“Even though their living in these places, they don’t lose the human ability to create,” said our translator Guilia Afuine, after photography student Sandra de Olivera described the living situation of a friend. This particular person was paying 500 real (equivalent to 250 U.S. dollars) per month for a 2′ x 2′ apartment infested with rats. With such high rent for such low-scale housing, it’s no wonder Sao Paulo hosts a significant homeless population.

But as Guilia explained, these people’s situations have little effect on their creativity and imagination. Participants are provided cameras and taught basic photography techniques, before shooting images on their own. Gerson Roberto described the project as an anchor, a way to balance the positive and discouraging aspects of his life.

Valter Machado (left) and Alassandro Daniel Martins show and explain their photographs Wednesday. (Photo by Cara Wilwerding).

Valter Machado (left) and Alassandro Daniel Martins, both Projecto Trecho 2.8 participants, show and explain their photographs Wednesday.

Up until July, Projecto Trecho 2.8 was funded by young businesspeople. But now, participants are selling postcards, magnets and other items to make their project self-sustainable. To browse photographs and support Projecto Trecho 2.8, check out their website.

Overall, it was amazing to see such passion for photography coming from people who aren’t often given such opportunities. Sometimes raw talent and enthusiasm is overlooked because of outward appearances, but this wasn’t one of those times.

Projecto Trecho 2.8 participants and directors pose with UNL students, professor Bruce Thorson and translator Giulia Afuine.

Projecto Trecho 2.8 participant Tula Pilon autographs a photo, using professor Bruce Thorson's back as a tabletop. (Photo by Cara Wilwerding).

Projecto Trecho 2.8 participant Tula Pilon (right) autographs a photo, using professor Bruce Thorson’s back as a tabletop.

Many thanks to Giovana Schlüter Nunes and Giulia Afuine for translation help today.

Until next time,

Cara Wilwerding.

Three Days

We’ve been here for three days and I’ve taken a few photos. Anna and I visited Cracolandia in the center of São Paulo yesterday, but we chose to not take any photos. We wanted to get a feel for the area and see how the people reacted to our presence. It was unlike anything I’ve ever seen, and I’m looking forward to working with Anna. We are heading back out tomorrow and depending on how it goes, hopefully we will be able to make some photos.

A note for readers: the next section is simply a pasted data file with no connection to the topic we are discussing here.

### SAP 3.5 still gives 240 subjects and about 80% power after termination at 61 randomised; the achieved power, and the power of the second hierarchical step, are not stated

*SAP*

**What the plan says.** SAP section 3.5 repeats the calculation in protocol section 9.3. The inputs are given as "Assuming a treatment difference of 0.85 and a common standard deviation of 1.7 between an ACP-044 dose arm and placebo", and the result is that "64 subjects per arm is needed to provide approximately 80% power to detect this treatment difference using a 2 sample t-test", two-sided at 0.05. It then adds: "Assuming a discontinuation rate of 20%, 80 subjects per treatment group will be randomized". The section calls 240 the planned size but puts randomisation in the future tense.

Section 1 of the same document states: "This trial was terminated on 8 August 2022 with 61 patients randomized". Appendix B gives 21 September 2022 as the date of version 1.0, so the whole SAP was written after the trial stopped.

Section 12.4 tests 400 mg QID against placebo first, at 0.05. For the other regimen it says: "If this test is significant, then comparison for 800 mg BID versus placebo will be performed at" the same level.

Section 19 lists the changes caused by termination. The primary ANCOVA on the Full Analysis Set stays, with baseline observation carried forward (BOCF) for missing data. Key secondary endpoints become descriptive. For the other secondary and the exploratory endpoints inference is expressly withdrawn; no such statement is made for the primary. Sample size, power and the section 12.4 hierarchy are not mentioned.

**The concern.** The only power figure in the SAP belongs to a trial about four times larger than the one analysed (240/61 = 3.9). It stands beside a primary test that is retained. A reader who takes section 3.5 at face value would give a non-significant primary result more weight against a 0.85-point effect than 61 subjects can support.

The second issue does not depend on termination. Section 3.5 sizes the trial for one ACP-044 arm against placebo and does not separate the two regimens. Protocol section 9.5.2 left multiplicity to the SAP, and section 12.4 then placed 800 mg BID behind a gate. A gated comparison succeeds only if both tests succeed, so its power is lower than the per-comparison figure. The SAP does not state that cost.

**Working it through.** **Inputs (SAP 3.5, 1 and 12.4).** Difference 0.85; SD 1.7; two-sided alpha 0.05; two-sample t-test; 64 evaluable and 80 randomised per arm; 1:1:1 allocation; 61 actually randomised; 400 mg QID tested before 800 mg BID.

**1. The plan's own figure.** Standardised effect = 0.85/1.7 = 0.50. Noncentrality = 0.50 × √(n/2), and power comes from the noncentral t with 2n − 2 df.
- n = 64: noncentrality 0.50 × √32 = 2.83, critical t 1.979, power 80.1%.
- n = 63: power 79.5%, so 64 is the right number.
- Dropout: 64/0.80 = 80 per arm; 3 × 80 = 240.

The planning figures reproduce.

The city of São Paulo continues to amaze me. It is colorful, loud, and diverse, the epitome of my perception of South America. Only three days in and I feel like I can safely say that I won’t want to leave when our time here is up.

A Brazilian man plays guitar for a small crowd at a corner cantina in downtown São Paulo.

A Brazilian man plays guitar for a small crowd at a corner cantina in downtown São Paulo.

Brian Lehmann and Andrew Dickinson look out the window during the contact dinner on Monday night.

Brian Lehmann and Andrew Dickinson look out the window during the contact dinner on Monday night.

Kat Buchanan stretches out after the long pizza dinner.

Kat Buchanan stretches out after the long pizza dinner.

Matthew Masin and Kat Buchanan walking the streets of São Paulo.

Matthew Masin and Kat Buchanan walking the streets of São Paulo.

Thanks for looking.

-Brianna

Two days

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It doesn’t feel like we’ve been in Sao Paulo for just two days.

They’ve flown by, but at the same time I already feel as though we’ve been here a while. Sao Paulo is an interesting city – the neighborhood we are staying in, near Paulista Avenue, one of the main streets in the city, is very vibrant.

I’ve been on past trips through the College of Journalism and Mass Communications at UNL to Kazakhstan, Kyrgyzstan and India. Each country is vastly different, yet vastly the same.

Included in this post are a few feature photos from the treks up and down and up and down Paulista Avenue with our professor, Bruce Thorson, making sure that we have mobile phones that work locally. The process seems to be different in each country, and there’s always at least one complication.

At the end of the post, you’ll see three photos from the group’s dinner last night, where we invited all of our incredible contacts.